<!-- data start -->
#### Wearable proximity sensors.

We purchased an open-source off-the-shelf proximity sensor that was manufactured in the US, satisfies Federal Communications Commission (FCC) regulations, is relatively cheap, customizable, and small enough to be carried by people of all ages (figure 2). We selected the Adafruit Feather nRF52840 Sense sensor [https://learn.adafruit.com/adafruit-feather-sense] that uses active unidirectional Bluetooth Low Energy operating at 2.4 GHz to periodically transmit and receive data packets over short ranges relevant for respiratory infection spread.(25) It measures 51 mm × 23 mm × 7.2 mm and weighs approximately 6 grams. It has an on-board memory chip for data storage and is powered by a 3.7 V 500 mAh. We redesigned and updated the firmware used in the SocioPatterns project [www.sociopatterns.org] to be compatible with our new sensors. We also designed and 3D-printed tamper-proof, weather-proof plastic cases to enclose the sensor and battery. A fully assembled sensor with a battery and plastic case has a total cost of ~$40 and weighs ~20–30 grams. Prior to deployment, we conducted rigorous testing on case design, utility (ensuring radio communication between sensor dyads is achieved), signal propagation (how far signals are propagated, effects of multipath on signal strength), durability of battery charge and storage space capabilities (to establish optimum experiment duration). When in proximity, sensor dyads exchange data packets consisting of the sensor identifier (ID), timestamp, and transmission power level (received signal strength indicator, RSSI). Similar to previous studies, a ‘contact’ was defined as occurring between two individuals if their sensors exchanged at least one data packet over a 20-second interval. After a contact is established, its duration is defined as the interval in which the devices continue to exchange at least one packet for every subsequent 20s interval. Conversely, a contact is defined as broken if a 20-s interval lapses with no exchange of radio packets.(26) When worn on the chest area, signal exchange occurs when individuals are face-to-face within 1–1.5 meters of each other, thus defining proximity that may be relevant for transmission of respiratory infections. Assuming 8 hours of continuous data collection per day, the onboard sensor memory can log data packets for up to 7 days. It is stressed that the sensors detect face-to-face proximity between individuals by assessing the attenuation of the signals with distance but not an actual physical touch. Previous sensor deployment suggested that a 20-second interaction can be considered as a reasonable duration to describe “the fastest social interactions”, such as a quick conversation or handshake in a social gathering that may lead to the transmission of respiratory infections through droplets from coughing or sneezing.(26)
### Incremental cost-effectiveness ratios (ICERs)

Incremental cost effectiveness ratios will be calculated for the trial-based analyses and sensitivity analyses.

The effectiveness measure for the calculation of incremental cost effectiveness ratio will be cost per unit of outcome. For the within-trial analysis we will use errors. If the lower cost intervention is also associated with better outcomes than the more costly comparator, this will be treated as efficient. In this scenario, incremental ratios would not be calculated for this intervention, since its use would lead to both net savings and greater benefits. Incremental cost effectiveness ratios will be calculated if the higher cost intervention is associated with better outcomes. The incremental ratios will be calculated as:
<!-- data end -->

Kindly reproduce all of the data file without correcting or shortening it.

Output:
#### Wearable proximity sensors.

We purchased an open-source off-the-shelf proximity sensor that was manufactured in the US, satisfies Federal Communications Commission (FCC) regulations, is relatively cheap, customizable, and small enough to be carried by people of all ages (figure 2). We selected the Adafruit Feather nRF52840 Sense sensor [https://learn.adafruit.com/adafruit-feather-sense] that uses active unidirectional Bluetooth Low Energy operating at 2.4 GHz to periodically transmit and receive data packets over short ranges relevant for respiratory infection spread.(25) It measures 51 mm × 23 mm × 7.2 mm and weighs approximately 6 grams. It has an on-board memory chip for data storage and is powered by a 3.7 V 500 mAh. We redesigned and updated the firmware used in the SocioPatterns project [www.sociopatterns.org] to be compatible with our new sensors. We also designed and 3D-printed tamper-proof, weather-proof plastic cases to enclose the sensor and battery. A fully assembled sensor with a battery and plastic case has a total cost of ~$40 and weighs ~20–30 grams. Prior to deployment, we conducted rigorous testing on case design, utility (ensuring radio communication between sensor dyads is achieved), signal propagation (how far signals are propagated, effects of multipath on signal strength), durability of battery charge and storage space capabilities (to establish optimum experiment duration). When in proximity, sensor dyads exchange data packets consisting of the sensor identifier (ID), timestamp, and transmission power level (received signal strength indicator, RSSI). Similar to previous studies, a ‘contact’ was defined as occurring between two individuals if their sensors exchanged at least one data packet over a 20-second interval. After a contact is established, its duration is defined as the interval in which the devices continue to exchange at least one packet for every subsequent 20s interval. Conversely, a contact is defined as broken if a 20-s interval lapses with no exchange of radio packets.(26) When worn on the chest area, signal exchange occurs when individuals are face-to-face within 1–1.5 meters of each other, thus defining proximity that may be relevant for transmission of respiratory infections. Assuming 8 hours of continuous data collection per day, the onboard sensor memory can log data packets for up to 7 days. It is stressed that the sensors detect face-to-face proximity between individuals by assessing the attenuation of the signals with distance but not an actual physical touch. Previous sensor deployment suggested that a 20-second interaction can be considered as a reasonable duration to describe “the fastest social interactions”, such as a quick conversation or handshake in a social gathering that may lead to the transmission of respiratory infections through droplets from coughing or sneezing.(26)
### Incremental cost-effectiveness ratios (ICERs)

Incremental cost effectiveness ratios will be calculated for the trial-based analyses and sensitivity analyses.

The effectiveness measure for the calculation of incremental cost effectiveness ratio will be cost per unit of outcome. For the within-trial analysis we will use errors. If the lower cost intervention is also associated with better outcomes than the more costly comparator, this will be treated as efficient. In this scenario, incremental ratios would not be calculated for this intervention, since its use would lead to both net savings and greater benefits. Incremental cost effectiveness ratios will be calculated if the higher cost intervention is associated with better outcomes. The incremental ratios will be calculated as: